Despite the morbid stories about this place, I don’t ever worry about ghosts. After all, I have Sawyer, and he is worse.

As I climb down the stairs, listening to the kids chattering in the nursery, I notice the money, accompanied by a slip of paper, on the banister’s square newel post. The car keys sit atop the pile. Before I can ask, Mom calls, “I need you to go to the store for us. OK, Seda, my little kumquat?”

I blink, startled, and it’s not because of the stupid nickname. I don’t have a license, just a learner’s permit. My mom had me driving all over the place when we first came here, but that was back then. Back when this was a simple two–week jaunt to get an old house she’d inherited ready for sale. There wasn’t another car in sight, so she figured, why not? She’s all about giving us kids experiences, about making sure we aren’t slaves to our iPhones, like so many of my friends back home. My mother’s always marching to her own drummer, general consensus be damned, usually to my horror. But back then, I had that thrilling, invincible, first–days–of–summer–vacation feeling that made anything seemed possible. Too bad that was short lived.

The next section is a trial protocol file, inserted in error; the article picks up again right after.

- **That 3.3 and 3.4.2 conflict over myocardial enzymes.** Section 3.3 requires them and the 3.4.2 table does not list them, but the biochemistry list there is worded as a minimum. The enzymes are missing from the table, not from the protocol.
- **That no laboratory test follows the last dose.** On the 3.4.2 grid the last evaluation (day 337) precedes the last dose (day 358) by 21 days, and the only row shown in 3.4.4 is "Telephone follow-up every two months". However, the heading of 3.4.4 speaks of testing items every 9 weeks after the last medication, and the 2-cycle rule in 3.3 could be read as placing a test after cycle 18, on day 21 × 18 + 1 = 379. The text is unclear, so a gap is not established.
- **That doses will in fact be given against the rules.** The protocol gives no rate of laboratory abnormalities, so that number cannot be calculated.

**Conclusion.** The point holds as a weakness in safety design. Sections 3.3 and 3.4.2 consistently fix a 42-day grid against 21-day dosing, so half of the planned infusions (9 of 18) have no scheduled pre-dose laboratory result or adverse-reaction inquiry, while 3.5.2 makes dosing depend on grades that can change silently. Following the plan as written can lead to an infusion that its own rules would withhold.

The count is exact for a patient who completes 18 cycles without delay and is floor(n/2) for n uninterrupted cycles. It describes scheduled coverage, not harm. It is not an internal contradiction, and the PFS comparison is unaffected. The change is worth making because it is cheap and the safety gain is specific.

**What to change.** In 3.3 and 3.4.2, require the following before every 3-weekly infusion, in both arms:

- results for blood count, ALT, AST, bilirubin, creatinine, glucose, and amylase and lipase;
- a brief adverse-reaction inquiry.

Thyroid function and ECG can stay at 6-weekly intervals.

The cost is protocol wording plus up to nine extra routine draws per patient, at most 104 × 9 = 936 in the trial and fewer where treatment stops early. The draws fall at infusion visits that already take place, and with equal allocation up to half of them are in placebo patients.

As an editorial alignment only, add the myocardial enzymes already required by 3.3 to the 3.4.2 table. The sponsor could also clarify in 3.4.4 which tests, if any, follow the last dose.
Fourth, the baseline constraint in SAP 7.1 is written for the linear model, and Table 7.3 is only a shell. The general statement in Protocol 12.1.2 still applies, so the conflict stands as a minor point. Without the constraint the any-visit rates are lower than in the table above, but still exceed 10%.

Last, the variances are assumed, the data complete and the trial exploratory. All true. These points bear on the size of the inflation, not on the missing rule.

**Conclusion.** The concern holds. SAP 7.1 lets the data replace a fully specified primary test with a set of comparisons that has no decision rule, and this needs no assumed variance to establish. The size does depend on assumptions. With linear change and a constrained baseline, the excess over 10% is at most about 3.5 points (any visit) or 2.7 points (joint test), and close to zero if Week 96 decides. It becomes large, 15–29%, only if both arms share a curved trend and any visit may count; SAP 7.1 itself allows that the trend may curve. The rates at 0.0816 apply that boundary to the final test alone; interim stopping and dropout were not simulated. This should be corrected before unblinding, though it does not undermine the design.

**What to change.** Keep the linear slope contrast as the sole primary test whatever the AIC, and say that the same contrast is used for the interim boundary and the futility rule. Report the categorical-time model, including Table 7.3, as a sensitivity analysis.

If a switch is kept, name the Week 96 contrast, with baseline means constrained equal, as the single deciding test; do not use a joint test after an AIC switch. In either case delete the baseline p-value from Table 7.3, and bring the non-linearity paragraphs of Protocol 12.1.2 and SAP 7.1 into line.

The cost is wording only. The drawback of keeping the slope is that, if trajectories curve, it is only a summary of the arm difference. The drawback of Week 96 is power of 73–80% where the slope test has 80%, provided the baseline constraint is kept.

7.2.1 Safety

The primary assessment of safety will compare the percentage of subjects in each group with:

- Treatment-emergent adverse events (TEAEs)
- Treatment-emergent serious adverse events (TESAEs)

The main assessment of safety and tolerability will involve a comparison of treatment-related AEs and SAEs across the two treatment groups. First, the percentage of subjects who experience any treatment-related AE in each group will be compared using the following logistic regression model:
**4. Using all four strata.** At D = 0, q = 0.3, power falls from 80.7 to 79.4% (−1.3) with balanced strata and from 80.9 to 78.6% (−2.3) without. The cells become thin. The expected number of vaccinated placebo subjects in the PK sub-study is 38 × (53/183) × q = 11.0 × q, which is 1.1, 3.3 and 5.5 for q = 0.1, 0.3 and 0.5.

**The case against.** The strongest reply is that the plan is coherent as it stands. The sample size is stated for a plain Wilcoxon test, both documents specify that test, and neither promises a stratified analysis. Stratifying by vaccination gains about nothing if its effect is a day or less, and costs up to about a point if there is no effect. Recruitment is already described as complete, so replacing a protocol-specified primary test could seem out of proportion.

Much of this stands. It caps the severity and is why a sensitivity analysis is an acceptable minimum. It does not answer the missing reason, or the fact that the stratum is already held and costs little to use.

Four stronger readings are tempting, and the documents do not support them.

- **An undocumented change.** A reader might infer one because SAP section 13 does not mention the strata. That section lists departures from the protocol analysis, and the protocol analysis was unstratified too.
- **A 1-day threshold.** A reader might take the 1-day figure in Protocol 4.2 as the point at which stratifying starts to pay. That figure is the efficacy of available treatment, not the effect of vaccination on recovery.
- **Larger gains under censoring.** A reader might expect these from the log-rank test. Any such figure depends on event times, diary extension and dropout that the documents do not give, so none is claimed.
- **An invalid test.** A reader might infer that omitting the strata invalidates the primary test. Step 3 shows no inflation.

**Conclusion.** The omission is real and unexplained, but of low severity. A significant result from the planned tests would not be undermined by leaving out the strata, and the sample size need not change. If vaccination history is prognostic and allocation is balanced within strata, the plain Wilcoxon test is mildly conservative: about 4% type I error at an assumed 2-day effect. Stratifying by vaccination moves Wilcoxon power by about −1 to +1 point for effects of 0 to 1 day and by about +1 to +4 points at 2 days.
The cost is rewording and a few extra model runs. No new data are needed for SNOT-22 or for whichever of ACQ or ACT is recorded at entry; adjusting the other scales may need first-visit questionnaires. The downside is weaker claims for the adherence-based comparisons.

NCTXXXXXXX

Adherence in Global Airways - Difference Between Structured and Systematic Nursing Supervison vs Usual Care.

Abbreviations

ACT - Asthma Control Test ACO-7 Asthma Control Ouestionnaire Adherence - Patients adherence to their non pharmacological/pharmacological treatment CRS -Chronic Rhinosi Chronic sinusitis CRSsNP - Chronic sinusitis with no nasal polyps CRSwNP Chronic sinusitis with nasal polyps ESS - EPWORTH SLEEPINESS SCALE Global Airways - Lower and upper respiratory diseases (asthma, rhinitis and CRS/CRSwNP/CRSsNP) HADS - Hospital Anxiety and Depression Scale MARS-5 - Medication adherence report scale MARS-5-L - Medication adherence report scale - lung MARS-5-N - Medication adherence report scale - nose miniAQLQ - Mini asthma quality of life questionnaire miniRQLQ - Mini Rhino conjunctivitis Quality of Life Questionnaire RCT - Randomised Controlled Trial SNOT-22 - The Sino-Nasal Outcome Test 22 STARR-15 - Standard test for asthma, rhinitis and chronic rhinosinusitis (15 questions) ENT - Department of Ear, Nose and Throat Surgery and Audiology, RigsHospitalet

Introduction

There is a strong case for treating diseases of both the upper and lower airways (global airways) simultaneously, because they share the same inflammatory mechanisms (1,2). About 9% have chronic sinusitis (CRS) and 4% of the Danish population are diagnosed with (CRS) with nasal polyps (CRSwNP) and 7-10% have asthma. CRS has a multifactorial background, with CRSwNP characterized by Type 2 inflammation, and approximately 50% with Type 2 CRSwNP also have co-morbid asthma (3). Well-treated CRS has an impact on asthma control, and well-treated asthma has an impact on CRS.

We’ve been nestled at Bug House like hermits for months. Well, that’s not totally true. Mom has made weekly trips down the mountain, alone, to get the mail and a gallon of milk and make phone calls to civilization. We were supposed to go back to Boston before school started, but that time came and went, and there’s no way we’re getting off this mountain before the first snow.

Snow.

I peer out the window. The first dainty flakes are falling from the sky.

Snow. Oh God. Snow.

My Thoughts